The military leadership studies minor promotes the development of undergraduate students in the area of small group leadership. The goal is to prepare students and future Officers in the United States Army to serve effectively in formal and informal leadership roles. The minor reinforces understanding and application of Army Leadership strategies, critical decision-making methodologies, and physical and mental fitness excellence. Competencies include an in-depth understanding of small unit tactics, land navigation and field training, operations and logistical planning, team building, and peer-to-peer counseling. The core courses in the minor are sequences to meet the increasingly complex sets of outcomes-based instruction across cognitive, personal development, and group/organizational domains required for the Army Reserve Officers’ Training Corps program. 
 

  1. Required Core Courses (16 credits)
    MILS 110 Military Leadership I 1 cr
    MILS 120 Military Leadership II 1 cr
    MILS 210 Tactical Leadership* 2 cr
    MILS 220 Military Leadership in Contemporary Environments* 2 cr
    MILS 310 Adaptive Team Leadership* 3 cr
    MILS 320 Leadership and Ethical Decision-Making* 3 cr
    MILS 410 Applied Leadership I* 2 cr
    MILS 420 Applied Leadership II* 2 cr
  2. Military History Course (3 credits)
    Choose one course from below:
    HIST 102 U.S. Reconstruction to Recent Times 3 cr
    HIST 342 The American Civil War* 3 cr
  3. Elective Course (3 credits)
    Choose one course from below:
    GEOG 105 Contemporary Human Geography 3 cr
    GEOG 250 Map Use and Analysis 3 cr
    HIST 260 International Conflict 3 cr
    INTS 100 Introduction to International Studies 3 cr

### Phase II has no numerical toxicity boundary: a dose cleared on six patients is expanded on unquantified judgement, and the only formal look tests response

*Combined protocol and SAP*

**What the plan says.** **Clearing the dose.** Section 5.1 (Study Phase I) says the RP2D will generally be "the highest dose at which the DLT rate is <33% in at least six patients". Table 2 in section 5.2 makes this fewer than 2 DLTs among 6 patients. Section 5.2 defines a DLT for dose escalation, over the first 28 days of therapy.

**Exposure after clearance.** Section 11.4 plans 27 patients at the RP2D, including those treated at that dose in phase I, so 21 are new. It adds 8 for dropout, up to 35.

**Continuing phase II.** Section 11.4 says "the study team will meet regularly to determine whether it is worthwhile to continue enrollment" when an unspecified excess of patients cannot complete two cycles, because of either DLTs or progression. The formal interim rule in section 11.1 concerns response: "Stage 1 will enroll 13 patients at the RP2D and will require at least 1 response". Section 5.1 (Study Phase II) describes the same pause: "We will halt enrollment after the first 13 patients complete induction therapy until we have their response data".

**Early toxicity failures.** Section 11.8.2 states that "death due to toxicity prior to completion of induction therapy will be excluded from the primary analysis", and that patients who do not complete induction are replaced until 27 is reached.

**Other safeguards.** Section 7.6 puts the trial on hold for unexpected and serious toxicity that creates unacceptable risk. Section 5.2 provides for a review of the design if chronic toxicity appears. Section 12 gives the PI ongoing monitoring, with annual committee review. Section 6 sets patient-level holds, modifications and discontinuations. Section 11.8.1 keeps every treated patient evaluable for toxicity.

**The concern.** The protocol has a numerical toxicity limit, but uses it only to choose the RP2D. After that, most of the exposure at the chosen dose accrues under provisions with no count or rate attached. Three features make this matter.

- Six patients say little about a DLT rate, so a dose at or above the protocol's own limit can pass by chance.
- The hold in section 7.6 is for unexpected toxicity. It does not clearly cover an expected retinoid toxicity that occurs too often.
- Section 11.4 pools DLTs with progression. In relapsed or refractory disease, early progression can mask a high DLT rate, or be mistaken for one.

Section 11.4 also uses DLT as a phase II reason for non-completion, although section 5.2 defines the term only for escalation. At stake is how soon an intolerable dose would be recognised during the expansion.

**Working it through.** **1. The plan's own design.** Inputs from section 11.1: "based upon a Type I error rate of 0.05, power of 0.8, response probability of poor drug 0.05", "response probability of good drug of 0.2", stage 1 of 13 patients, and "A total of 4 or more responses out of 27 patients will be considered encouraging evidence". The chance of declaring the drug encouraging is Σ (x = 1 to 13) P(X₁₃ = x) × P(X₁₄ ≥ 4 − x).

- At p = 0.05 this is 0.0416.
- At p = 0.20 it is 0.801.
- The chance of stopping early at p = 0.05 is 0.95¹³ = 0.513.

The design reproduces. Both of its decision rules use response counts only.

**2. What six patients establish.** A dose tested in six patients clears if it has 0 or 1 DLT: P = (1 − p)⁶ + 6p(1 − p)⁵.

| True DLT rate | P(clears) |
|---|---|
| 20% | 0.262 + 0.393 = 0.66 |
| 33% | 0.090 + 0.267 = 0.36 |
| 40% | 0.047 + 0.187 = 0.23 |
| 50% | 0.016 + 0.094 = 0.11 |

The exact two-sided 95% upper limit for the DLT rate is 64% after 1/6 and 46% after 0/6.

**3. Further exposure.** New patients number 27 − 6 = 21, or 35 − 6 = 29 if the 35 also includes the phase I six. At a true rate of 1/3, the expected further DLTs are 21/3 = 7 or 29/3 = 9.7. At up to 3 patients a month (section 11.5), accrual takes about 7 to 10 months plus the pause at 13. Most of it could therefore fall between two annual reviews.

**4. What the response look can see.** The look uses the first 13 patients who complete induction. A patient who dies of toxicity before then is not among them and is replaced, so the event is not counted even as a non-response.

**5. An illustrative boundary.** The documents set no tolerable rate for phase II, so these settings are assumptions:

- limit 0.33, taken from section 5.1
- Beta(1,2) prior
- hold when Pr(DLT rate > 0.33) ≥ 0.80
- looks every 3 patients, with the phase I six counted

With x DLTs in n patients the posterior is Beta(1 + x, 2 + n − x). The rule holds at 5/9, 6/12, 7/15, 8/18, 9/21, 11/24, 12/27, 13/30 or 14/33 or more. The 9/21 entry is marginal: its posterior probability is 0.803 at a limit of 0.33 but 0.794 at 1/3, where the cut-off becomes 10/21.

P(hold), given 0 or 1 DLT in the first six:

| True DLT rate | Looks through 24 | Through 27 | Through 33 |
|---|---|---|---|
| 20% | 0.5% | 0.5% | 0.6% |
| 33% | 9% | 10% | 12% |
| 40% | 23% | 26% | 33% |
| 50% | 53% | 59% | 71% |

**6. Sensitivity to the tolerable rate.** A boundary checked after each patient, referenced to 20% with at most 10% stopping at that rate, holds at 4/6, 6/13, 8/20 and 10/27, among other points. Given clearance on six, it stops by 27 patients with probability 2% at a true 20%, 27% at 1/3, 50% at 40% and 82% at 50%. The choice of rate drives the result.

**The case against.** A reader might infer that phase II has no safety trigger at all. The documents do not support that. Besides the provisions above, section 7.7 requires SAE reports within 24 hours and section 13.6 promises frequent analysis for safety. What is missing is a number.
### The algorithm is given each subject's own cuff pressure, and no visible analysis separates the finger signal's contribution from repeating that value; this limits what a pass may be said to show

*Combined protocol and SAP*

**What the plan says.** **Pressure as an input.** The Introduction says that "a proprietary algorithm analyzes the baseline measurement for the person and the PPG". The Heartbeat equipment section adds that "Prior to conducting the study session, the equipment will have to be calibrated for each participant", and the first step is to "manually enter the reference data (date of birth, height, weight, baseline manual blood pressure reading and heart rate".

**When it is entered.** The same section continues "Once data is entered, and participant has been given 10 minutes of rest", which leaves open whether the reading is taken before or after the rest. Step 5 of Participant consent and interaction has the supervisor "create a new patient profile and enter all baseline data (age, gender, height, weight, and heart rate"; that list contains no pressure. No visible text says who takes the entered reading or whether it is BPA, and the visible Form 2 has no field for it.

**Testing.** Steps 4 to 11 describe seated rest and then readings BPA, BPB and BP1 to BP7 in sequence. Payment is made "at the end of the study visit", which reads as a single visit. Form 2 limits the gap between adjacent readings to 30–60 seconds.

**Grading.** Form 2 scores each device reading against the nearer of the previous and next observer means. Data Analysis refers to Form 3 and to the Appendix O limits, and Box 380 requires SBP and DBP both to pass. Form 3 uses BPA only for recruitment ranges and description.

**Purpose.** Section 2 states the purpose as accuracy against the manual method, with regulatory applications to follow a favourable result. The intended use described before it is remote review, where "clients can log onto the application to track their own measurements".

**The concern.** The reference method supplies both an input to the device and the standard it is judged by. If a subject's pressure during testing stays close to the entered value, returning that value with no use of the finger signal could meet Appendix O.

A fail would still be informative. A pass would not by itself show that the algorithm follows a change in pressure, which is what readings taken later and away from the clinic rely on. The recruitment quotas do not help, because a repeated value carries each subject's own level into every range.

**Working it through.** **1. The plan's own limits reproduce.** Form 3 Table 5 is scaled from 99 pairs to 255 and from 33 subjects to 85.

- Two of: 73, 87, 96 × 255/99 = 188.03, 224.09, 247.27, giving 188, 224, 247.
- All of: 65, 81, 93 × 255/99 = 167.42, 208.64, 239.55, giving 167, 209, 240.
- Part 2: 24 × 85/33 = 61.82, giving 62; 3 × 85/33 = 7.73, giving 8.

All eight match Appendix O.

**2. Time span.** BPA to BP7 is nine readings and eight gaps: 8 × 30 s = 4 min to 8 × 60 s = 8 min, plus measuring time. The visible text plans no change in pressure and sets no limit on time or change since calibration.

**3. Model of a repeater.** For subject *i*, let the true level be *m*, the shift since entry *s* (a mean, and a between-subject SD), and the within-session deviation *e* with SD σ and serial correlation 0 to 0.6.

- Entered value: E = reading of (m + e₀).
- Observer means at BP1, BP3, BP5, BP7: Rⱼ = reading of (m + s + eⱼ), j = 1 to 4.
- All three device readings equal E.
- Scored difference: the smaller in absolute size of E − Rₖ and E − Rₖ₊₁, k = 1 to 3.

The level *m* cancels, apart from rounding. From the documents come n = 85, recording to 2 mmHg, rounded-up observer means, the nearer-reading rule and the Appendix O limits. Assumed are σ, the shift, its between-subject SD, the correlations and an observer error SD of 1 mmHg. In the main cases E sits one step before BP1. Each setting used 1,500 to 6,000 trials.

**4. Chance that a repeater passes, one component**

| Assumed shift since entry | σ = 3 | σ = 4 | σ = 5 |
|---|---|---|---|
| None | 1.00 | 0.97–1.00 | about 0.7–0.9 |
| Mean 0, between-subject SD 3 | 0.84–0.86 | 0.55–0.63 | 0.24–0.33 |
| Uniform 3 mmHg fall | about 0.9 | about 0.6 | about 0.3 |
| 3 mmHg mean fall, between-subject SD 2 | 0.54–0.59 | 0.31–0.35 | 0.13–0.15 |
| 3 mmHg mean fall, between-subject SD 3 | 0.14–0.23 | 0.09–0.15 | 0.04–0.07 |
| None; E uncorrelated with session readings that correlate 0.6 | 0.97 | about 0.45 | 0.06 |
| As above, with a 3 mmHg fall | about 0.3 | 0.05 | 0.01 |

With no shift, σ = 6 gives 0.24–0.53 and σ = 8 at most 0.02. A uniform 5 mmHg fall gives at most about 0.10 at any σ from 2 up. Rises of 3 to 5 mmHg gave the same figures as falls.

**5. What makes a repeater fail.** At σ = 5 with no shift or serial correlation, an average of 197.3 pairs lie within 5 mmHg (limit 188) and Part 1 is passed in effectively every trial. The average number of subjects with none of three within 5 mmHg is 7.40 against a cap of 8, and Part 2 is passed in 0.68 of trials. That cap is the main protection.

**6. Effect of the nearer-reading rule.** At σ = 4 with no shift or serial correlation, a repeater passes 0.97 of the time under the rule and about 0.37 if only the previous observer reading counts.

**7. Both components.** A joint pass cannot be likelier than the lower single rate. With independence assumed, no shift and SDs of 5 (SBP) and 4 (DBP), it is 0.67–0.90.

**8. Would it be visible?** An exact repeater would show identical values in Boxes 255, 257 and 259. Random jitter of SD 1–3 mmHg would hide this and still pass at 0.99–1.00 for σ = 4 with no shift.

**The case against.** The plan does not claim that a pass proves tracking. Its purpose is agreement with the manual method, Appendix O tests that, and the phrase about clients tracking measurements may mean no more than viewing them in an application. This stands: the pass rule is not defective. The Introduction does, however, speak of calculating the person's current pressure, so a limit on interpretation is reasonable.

PHIL 206 Introduction to Ethics 3 cr
    POLS 100 American Politics 3 cr
    POLS 217 Tactical Decision Making 3 cr
    POLS 224 American Foreign Policy 3 cr
    POLS 317 Strategic Decision Making 3 cr
    SOCA 101 Introduction to Sociology 3 cr

     *indicates courses with prerequisite requirements

 

Master of Arts in Applied Professional Studies

The Master of Arts in Applied Professional Studies (MAPS) is an applied professional program with workforce development, organizational leadership and personal development at the core of its vision. The mission of the program is to develop advanced skill sets in multiple subject areas to meet emerging workforce development needs. The graduate degree is designed to provide students an accessible, online, and affordable opportunity to achieve professional and personal goals that align with potential for career advancement and upskilling needs. 

This program is an interdisciplinary master's degree combining the academic social sciences and applied professional experience with a common set of Core courses (15 credits) and a self-selected Concentration (15 credits). There are three separate and unique concentrations within the degree for students to choose graduate level courses: Leadership in Public Service, Data Visualization and Interpretation, and/or Content Expertise for the Professional Educator. Students have the unique opportunity to select graduate coursework individually suited to their chosen area of concentration.  

See the Graduate Programs section of the catalog for more programmatic and curricular information.

 

Air Force Reserve Officers’ Training Corps (AFROTC)

UWP students have the opportunity to participate fully in the Air Force Reserve Officers Training Corps (AFROTC) Program through a partnership with the host Marquette University. Students enrolled in the Air Force ROTC program attend AFROTC courses at Marquette University. Through this program, UWP offers its students the opportunity to prepare for initial active duty assignments as Air Force Commissioned Officers. In order to receive a commission, AFROTC cadets must complete all university requirements for a degree and courses specified by the Air Force. AFROTC offers four- and three-year programs leading to a commission as an Air Force officer. Four-year program students complete the general military course and the professional officer course.